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The Story of Family

Aug 07, 2014 04:35PM ● Published by Erik Dittmann

Gallery: The Story of Family [6 Images] Click any image to expand.

Joanna GreyBy: Joanna Grey

The story of family is one that I never tire of learning about. It is a story rich with success, failure, strength and weakness.

My family’s story begins in the late 1800s, when this particular branch emigrated from Germany. My great-grandparents, Philip and Selma Koehler, met while students at Northwestern College in Watertown, Wisconsin. They married there on July 1, 1913, and honeymooned at a lake cottage in White Bear, Minnesota. After their month-long honeymoon, Philip and Selma returned to Trenton, Wisconsin, the location of Philip’s first pastorate – St. John’s Evangelical Lutheran Church.

Our story moves to Iron Ridge in 1915 when Philip accepted the call as pastor of St. Matthew’s Evangelical Lutheran Church. Over the next 11 years, the Koehler family grew with the birth of five children – Herbert, Margaret, Irmgard, Philip and Selma. During Philip’s time as pastor, the church mirrored that growth, increasing in numbers and even adding a school.

The school started less than a month after Philip was installed as pastor, and he served as the only teacher for the first three years. The lessons were all in German and at the start there were only eight to ten children who attended. Eventually, the Koehler children would join the ranks. The school met in the basement of the church, and as it grew, two more teachers (one male, one female) were hired. At that time, the school lessons began to be taught in English.

During Philip’s time as pastor, the church applied for and was granted membership in the Evangelical Lutheran Synod of Wisconsin, and in 1917 they sent their first delegate to the synod convention. The majority of the congregation spoke German, but after 1916, services and classes were given in both English and German. Although located in a rural farming community, the church was greatly blessed under his leadership with a good-as-new pipe organ - brought in by bobsled - and a new parsonage built across the street. Both are still there today. The house had all the modern conveniences – steam heat, an electric water pump, and electric lights. Subsequently, the Ladies Aid Society was able to purchase a house for the teacherage in 1921.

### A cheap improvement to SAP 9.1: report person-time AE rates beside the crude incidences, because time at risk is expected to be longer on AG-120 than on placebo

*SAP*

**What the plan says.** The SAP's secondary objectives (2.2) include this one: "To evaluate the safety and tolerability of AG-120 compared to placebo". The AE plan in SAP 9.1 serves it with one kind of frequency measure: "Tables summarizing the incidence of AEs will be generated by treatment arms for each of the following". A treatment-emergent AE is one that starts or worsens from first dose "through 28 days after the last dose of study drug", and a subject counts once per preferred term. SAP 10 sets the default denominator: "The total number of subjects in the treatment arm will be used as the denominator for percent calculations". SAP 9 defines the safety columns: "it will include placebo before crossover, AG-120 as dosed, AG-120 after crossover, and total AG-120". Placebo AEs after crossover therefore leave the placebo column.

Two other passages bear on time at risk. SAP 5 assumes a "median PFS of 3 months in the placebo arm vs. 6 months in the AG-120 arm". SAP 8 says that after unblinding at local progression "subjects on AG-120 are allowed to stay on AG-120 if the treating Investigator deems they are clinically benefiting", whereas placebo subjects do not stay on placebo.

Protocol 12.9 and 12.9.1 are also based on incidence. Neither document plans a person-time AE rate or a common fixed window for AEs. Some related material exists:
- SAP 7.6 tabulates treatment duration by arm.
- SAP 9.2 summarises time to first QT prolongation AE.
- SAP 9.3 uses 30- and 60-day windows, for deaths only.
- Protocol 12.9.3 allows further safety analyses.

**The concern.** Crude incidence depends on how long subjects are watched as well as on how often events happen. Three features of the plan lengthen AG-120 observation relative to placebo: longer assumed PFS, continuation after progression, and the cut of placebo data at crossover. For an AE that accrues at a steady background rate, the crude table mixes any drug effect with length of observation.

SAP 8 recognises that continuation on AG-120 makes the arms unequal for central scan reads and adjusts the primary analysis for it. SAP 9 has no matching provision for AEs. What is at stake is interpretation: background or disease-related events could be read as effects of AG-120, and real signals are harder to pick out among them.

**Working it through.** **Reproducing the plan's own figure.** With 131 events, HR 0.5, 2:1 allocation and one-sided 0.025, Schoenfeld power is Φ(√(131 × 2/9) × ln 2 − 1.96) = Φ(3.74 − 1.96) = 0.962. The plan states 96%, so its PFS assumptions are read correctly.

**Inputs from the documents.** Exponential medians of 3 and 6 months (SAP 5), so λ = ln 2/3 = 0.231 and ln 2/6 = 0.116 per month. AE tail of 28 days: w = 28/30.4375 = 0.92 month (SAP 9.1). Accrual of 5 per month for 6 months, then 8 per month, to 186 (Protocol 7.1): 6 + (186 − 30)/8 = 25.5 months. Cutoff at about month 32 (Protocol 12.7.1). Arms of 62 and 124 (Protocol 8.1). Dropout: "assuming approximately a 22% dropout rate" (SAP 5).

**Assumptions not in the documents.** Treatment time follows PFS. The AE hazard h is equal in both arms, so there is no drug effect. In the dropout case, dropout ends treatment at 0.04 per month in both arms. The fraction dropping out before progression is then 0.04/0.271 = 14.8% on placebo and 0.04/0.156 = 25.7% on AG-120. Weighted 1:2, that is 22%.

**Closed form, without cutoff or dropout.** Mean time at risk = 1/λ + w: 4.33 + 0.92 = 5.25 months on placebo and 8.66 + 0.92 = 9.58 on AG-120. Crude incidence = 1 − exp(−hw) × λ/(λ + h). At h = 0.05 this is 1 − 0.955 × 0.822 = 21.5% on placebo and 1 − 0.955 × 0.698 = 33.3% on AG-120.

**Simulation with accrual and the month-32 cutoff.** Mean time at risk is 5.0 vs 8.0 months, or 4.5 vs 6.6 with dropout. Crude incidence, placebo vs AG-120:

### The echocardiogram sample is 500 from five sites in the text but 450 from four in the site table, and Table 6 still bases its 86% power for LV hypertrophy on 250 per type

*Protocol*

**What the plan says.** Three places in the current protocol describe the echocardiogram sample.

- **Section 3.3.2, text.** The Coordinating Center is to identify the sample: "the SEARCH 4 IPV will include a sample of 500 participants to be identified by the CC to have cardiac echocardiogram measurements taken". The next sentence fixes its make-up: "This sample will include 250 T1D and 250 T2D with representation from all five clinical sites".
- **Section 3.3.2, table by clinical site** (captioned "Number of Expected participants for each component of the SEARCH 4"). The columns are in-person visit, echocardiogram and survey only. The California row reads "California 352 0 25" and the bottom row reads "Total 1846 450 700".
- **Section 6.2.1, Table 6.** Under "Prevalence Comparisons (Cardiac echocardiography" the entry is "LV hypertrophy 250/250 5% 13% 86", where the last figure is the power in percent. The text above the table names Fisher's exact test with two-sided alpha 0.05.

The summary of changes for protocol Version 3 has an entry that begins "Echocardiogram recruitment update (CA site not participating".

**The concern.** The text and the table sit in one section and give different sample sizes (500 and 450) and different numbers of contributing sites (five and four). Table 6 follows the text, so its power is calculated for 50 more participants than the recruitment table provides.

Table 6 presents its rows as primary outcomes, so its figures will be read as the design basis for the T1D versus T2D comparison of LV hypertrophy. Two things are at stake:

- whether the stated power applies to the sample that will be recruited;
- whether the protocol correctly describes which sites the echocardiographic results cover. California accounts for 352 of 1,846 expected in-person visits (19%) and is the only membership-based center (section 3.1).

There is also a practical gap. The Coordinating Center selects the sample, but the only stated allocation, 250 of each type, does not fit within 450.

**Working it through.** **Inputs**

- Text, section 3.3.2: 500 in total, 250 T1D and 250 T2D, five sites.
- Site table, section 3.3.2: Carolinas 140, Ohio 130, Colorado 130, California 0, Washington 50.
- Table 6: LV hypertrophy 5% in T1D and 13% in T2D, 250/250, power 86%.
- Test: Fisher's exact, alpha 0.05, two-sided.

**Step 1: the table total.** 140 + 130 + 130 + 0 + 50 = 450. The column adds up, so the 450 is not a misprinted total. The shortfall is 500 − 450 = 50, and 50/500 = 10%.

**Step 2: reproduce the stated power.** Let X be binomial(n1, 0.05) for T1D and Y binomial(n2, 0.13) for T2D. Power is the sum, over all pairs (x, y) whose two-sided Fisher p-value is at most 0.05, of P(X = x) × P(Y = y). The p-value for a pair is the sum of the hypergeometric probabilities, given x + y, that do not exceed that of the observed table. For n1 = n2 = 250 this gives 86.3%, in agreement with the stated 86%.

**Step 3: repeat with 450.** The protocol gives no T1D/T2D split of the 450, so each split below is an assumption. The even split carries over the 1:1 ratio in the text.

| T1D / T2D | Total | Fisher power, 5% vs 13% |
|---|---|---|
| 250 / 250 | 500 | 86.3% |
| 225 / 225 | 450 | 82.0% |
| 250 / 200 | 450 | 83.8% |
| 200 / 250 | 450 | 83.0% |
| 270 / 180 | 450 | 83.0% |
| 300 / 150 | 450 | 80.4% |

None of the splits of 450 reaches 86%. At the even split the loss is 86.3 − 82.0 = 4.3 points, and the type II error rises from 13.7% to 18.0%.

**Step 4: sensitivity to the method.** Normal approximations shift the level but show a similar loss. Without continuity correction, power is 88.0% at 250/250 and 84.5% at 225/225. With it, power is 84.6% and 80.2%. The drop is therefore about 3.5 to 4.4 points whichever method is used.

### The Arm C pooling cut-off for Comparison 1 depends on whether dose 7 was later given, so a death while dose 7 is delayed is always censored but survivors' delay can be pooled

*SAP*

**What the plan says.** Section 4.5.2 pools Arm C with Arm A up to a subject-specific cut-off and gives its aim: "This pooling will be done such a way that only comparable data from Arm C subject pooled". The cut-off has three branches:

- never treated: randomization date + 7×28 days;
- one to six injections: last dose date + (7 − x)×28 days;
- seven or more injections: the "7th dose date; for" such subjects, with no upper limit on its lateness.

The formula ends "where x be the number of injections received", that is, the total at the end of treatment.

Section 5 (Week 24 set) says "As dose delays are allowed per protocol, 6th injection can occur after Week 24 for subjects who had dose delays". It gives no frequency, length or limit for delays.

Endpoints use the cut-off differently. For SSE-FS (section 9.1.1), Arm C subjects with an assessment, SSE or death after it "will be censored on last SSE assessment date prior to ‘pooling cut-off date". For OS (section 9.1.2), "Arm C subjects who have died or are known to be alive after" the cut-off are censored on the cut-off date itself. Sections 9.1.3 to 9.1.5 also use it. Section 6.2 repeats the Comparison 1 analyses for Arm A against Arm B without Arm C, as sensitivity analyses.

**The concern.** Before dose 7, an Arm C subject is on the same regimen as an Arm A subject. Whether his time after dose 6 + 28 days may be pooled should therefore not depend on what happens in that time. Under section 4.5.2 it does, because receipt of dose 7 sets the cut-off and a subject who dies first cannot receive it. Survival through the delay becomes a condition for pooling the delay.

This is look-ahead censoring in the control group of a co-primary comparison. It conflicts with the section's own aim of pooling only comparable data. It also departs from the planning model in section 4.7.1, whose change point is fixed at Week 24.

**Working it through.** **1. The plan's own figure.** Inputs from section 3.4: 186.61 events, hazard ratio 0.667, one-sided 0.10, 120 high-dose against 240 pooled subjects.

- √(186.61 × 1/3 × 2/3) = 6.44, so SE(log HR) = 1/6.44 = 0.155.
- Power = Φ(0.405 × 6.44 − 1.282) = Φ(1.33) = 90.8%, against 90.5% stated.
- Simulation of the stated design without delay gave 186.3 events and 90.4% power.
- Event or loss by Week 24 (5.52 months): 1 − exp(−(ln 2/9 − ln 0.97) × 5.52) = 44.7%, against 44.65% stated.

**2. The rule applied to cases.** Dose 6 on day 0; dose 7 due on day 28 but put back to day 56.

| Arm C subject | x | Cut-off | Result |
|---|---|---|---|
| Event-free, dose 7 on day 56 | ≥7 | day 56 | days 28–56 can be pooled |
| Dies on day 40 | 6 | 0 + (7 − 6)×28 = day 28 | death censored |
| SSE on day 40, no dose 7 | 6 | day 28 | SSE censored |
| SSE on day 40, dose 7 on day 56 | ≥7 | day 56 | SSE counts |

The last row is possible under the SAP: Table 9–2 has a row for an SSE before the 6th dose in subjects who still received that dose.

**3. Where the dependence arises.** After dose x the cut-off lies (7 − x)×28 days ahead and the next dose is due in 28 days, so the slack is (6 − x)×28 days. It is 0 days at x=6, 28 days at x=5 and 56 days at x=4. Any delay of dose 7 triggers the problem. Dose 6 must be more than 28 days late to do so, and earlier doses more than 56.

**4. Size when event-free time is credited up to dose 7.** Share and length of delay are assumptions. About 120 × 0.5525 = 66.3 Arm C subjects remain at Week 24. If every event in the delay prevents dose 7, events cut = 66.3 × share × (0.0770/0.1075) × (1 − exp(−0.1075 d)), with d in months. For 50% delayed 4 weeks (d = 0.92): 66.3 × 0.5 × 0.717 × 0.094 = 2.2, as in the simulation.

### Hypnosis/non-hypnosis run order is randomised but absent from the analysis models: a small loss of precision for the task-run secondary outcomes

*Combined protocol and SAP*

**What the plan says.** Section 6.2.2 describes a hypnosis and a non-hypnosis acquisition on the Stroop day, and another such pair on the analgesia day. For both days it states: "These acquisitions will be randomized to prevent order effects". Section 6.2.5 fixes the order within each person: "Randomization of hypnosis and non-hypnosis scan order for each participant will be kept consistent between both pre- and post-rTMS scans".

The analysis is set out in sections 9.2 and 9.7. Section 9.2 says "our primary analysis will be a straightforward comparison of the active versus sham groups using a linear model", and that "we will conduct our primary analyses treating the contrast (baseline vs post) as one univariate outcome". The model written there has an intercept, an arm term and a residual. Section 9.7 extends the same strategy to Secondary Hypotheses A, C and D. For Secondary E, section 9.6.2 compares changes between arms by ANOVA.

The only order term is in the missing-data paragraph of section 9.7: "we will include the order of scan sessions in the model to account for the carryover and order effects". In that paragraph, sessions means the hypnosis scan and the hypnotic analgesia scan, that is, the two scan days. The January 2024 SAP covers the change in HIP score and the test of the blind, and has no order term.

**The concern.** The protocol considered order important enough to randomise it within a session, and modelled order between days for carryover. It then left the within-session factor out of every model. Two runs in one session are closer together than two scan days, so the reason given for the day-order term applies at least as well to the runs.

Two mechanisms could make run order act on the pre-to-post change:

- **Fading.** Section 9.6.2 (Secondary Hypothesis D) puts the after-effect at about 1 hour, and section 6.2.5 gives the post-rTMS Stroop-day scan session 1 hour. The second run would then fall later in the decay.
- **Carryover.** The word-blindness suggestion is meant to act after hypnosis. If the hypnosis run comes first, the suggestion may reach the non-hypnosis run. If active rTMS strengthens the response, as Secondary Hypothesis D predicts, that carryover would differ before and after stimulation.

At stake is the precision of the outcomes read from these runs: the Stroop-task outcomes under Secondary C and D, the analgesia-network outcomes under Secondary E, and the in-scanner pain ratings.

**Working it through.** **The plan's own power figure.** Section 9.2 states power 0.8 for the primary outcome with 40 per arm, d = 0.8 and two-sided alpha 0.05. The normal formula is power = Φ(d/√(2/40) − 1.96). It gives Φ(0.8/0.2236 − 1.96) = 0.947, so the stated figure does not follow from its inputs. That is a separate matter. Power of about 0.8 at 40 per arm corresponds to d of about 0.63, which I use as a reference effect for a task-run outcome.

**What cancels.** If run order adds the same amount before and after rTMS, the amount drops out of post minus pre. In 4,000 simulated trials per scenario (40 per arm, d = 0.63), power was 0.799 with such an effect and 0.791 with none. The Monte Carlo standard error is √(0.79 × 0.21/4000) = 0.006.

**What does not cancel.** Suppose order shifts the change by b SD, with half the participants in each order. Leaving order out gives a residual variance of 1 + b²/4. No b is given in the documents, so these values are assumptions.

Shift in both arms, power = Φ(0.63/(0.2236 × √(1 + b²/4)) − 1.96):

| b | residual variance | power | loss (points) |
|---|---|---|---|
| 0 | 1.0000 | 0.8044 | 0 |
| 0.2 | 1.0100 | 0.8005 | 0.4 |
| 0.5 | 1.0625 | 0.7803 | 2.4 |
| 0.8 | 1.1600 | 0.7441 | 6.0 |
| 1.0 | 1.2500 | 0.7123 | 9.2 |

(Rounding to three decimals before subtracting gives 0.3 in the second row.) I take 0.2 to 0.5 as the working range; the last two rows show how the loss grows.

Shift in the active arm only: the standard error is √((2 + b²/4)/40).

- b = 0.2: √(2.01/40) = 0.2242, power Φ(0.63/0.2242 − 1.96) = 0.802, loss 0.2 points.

Philip was very passionate about leading his flock and helping them in any way he could. He would travel to neighboring farms to visit parishioners in need and comfort those who were sick. The sense of community was very strong and visible in both times of need and times of plenty. The parishioners helped each other during harvest time and celebrated holidays together.

The first three years of Philip’s tenure at St. Matthew’s saw the world at war. Leading a congregation of mostly Germans during World War I was a fine line to walk. They were all proud Americans, but their hearts went out to their fellow countrymen caught in the midst of the warring armies. The Ladies’ Aid held necktie socials, ice cream socials, and bazaars to raise money for refugees in Germany and Austria. Philip was also a prolific letter writer to parishioners near and far. A letter to a young man by the name of Adolph Haendel, “in distant France,” was typed on church stationary on January 27, 1919. The war was technically over, but not all of the soldiers had returned home yet, Adolph included. In his letter, Pastor Philip asks when Adolph thinks the boys will be home and supposes that he is “having good times now – with no fighting on hand.” He writes of the weather and his time filling in as pastor for the neighboring congregation of Neosho. He closes by encouraging Adolph to take care of his spiritual health …“now that the danger of death from the bullet is over. Your spiritual dangers are now, in fact, even greater than before. Therefore, be always on the guard, pray to our Heavenly Father for His daily assistance to withstand the wiles and treachery of the devil, the old bitter foe, so that you may return home unscathed and clean not only physically but morally.”  Adolph passed away in 1932 and is buried in the cemetery behind St. Matthew’s.

For the Koehlers, their time in Iron Ridge was a time of frugal living, yet one filled to overflowing with the blessings of neighbors, hard work and simple joys. Although my great-grandparents moved to the big city of Milwaukee in 1926, Iron Ridge has remained a part of my family’s story and the subject of many shared memories. It continues to be a place looked upon with fondness – a place that shaped them and changed them – and a place that I will always be indebted to.

The story of family is one that stretches on forever in both directions – past, present, and future. I will be forever glad that Iron Ridge is a part of mine.

In Print family july august 2014 geneology iron ridge
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